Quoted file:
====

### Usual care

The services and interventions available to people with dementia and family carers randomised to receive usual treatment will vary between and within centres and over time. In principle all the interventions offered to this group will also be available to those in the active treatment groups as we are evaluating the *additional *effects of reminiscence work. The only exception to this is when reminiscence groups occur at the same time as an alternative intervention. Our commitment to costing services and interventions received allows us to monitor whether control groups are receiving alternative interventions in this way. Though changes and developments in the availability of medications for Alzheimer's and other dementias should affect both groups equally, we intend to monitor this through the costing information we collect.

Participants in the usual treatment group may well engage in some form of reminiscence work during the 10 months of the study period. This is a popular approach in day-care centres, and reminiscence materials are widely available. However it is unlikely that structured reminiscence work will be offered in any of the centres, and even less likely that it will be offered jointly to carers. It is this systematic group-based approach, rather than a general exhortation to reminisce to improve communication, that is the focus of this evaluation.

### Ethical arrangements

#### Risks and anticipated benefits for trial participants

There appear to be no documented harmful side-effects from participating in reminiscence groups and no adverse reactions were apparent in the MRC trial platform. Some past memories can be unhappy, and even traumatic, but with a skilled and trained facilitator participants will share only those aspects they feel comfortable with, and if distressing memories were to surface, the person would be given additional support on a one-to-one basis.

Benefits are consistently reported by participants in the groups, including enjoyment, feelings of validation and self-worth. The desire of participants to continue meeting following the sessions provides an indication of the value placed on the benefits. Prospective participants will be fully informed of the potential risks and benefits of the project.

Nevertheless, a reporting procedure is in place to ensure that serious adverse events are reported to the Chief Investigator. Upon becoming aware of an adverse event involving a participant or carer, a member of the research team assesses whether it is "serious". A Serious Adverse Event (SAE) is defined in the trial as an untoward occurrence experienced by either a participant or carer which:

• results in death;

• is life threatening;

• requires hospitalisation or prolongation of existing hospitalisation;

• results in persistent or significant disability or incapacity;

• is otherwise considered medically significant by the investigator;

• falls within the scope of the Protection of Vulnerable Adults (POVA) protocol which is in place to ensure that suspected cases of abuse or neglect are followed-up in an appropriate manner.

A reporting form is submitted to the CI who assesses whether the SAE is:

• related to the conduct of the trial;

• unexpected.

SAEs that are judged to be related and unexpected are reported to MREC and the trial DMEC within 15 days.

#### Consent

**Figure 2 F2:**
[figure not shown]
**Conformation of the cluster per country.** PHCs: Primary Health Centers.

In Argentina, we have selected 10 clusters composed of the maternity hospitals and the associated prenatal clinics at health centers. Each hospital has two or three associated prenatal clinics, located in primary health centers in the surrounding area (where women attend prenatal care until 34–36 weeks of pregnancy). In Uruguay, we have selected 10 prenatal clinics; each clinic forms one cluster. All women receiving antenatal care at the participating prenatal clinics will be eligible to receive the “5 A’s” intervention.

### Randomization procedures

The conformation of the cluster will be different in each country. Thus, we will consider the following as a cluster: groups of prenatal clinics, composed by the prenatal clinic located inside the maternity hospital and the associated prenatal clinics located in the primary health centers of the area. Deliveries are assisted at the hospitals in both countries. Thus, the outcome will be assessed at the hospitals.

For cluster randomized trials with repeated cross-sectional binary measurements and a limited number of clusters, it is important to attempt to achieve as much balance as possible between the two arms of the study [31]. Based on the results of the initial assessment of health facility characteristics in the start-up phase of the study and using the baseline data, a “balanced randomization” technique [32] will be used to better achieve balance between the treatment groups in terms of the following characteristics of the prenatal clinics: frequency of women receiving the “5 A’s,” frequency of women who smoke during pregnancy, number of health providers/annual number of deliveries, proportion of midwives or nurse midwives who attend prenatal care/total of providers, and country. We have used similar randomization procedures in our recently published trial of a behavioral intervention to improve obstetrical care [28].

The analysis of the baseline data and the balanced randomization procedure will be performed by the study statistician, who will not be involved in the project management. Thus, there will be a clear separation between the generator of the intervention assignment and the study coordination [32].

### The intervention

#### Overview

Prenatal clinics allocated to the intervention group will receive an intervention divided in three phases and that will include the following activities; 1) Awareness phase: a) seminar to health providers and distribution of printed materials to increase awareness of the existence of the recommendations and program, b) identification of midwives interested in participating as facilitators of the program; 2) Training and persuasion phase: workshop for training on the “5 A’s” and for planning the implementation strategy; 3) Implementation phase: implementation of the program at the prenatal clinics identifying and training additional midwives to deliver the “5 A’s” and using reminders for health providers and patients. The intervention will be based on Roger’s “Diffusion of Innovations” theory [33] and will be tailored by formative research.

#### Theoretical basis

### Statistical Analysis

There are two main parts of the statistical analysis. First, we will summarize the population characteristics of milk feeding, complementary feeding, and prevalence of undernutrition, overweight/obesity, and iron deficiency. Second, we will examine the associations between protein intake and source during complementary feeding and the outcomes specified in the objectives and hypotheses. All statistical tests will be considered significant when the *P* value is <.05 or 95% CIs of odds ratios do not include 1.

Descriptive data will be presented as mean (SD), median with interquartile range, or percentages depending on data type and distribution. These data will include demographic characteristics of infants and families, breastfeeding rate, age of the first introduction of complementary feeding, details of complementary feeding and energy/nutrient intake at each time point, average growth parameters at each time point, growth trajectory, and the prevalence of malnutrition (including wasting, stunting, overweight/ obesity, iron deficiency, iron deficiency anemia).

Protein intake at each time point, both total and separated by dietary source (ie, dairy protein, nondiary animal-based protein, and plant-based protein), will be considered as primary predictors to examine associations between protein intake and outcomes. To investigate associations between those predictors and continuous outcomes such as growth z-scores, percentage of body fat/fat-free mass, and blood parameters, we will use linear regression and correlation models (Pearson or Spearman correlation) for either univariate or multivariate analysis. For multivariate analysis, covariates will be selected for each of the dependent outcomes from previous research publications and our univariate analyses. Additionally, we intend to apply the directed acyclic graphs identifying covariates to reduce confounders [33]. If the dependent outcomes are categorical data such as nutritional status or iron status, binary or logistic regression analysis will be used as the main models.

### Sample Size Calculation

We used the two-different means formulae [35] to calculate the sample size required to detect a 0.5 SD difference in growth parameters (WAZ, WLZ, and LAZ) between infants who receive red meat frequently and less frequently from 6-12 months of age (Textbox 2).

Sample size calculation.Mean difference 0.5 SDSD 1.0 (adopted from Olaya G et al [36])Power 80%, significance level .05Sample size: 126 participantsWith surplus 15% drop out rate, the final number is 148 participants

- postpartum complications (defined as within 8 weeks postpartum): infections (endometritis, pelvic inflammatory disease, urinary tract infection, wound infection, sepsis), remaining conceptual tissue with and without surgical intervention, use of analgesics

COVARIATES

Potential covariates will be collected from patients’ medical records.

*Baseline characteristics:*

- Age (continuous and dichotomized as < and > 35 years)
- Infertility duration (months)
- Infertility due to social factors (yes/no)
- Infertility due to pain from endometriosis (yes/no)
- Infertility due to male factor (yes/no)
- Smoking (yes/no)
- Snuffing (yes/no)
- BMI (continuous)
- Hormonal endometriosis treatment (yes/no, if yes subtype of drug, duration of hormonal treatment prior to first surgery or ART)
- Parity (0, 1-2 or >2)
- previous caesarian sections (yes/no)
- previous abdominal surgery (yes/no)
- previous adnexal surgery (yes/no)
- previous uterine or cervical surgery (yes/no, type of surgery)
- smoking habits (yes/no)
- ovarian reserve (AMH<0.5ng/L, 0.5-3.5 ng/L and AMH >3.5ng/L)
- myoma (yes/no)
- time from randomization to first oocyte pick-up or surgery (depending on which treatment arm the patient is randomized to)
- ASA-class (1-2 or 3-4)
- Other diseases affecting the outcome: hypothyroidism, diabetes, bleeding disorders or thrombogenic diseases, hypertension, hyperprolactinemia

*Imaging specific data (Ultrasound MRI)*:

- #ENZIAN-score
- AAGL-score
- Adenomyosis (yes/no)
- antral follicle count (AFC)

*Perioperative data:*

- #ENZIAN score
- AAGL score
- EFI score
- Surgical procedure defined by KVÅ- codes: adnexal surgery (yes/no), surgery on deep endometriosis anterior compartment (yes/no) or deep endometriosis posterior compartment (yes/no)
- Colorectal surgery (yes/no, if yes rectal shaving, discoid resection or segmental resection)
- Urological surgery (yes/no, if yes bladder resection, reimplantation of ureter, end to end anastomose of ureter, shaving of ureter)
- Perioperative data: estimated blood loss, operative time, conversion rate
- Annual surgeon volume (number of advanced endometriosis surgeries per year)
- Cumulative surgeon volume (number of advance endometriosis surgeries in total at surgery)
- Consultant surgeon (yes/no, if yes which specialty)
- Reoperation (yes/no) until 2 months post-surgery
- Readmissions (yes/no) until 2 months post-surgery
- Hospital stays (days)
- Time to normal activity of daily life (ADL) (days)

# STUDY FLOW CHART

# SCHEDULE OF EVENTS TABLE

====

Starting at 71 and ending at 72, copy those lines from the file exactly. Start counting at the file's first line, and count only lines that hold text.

- EFI score
- Surgical procedure defined by KVÅ- codes: adnexal surgery (yes/no), surgery on deep endometriosis anterior compartment (yes/no) or deep endometriosis posterior compartment (yes/no)